Sprint Uses Creative Financial Engineering and Alchemy to Raise Cash
When investors hear the terms “financial engineering” or “financial alchemy,” the first thing that might come to mind is borrowing money to buy back stock to drive up earnings per share. But another form of financial alchemy, which is of course perfectly legal and ethical, is the so-called sale-leaseback plan. Generally a company will sell its buildings or land and lease it back. In the case of Sprint Corp. (NYSE: S), it is doing a sale-leaseback — but on phones and mobile devices rather than real estate.
Sprint announced Friday morning that it has signed a $1.2 billion deal for the sale and leaseback of certain leased devices to a newly formed entity named Mobile Leasing Solutions. The company said that the effort will create a repeatable structure to sell future leased devices with a strong combination of financial and strategic parties supporting the transaction. Sprint even said that it has amended its existing receivables facility to include lease receivables and expands total capacity to $4.3 billion.
Sprint also decided to issue some guidance for 2015 in the release. The previous expectation for adjusted EBITDA was $7.2 billion to $7.6 billion, but the new structure here in this deal takes the 2015 adjusted EBITDA guidance to be between $6.8 billion to $7.1 billion.
So, what does Sprint get from this? Friday’s announcement was said to provide Sprint with roughly $1.1 billion in cash at the closing, and it is expected to close in the first week of December. The company said that the cash proceeds are part of approximately $1.2 billion in total consideration that are expected to be exchanged for approximately $1.3 billion of leased device assets.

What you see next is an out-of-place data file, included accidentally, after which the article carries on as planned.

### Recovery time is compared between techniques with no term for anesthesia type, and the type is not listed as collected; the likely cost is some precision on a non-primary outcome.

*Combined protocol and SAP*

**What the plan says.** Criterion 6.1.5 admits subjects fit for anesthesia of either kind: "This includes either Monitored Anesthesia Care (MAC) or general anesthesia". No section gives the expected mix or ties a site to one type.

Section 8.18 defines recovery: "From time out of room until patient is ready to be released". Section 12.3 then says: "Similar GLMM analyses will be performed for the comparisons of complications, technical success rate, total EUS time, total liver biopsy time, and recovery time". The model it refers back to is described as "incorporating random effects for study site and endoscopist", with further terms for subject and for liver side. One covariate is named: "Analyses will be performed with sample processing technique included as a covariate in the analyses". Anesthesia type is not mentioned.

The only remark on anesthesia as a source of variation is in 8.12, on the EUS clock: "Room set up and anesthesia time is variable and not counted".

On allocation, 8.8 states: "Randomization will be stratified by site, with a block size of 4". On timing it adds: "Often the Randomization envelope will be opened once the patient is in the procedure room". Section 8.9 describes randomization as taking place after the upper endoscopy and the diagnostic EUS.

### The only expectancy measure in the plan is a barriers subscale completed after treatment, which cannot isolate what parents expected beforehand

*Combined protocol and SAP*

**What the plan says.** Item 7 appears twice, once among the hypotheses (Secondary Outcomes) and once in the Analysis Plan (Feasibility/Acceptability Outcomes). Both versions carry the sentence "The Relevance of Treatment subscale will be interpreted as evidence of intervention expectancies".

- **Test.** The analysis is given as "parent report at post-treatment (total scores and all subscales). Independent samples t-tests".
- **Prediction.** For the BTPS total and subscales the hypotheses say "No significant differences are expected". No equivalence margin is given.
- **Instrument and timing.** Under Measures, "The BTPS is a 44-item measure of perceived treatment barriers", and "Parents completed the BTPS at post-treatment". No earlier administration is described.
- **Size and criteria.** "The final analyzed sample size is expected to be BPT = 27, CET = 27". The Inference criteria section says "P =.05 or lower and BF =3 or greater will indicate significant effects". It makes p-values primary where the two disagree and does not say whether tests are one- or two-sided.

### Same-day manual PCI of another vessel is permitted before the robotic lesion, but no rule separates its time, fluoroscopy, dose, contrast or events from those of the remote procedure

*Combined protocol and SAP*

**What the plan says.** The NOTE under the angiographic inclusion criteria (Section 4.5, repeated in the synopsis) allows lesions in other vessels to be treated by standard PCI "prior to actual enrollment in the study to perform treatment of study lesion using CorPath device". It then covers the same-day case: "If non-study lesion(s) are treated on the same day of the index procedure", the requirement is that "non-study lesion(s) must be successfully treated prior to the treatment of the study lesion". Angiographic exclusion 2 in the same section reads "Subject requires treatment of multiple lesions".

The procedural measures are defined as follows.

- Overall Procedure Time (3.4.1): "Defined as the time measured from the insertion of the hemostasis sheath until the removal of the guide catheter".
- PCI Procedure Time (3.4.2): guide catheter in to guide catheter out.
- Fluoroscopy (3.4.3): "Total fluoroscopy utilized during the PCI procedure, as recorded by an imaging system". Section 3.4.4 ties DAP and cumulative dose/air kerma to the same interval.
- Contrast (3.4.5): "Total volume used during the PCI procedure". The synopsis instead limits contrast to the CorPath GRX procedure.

The transaction is said to immediately improve the company’s liquidity position, and Sprint noted that the funding comes at an attractive cost of capital, well below Sprint’s alternatives in the high-yield debt market.
What investors need to consider here is that Softbank is the majority owner of Sprint. That ownership almost makes Sprint a tracking stock — almost. Now think about the new entity, Mobile Leasing Solutions. The press release confirms that it was formed by a group of equity investors that includes SoftBank.
The news release said that Mobile Leasing Solutions has secured debt financing from several lenders, including international banks and leasing companies. It said:
Brightstar Corp. through its Financial Services Business provided support in structuring the transaction, including assisting in the formation of Mobile Leasing Solutions, LLC which is utilizing Brightstar’s Lease Management and Tracking System. Brightstar has also been contracted to provide reverse logistics and device remarketing services, which will include a forward purchase agreement that is being finalized with Foxconn, thus minimizing the downside risk of future changes in device residual values.
Sprint Chief Financial Officer Tarek Robbiati said of the transaction:
Sprint and SoftBank have worked together to create a unique structure that advances a very high percentage of the total value of certain devices leased to our customers, including the device residual values. Providing mobile devices to customers is the biggest use of cash in the carrier model and with this new structure we have more closely aligned Sprint’s cash flows with those associated with leasing devices to our customers.
As far as how this $1.2 billion or so compares to the big picture here, Sprint’s September 30, 2015, balance sheet had almost $2.1 billion in cash and short-term investments, over $2 billion in receivables and almost $900 million in inventory. The big issue for the balance sheet is the more than $32.5 billion in long-term debt plus additional liabilities.
Apparently the investor community is not giving Sprint much credit for this transaction either. Sprint shares were indicated up one cent to $4.06 shortly after the open. The stock has a 52-week range of $3.10 to $5.45.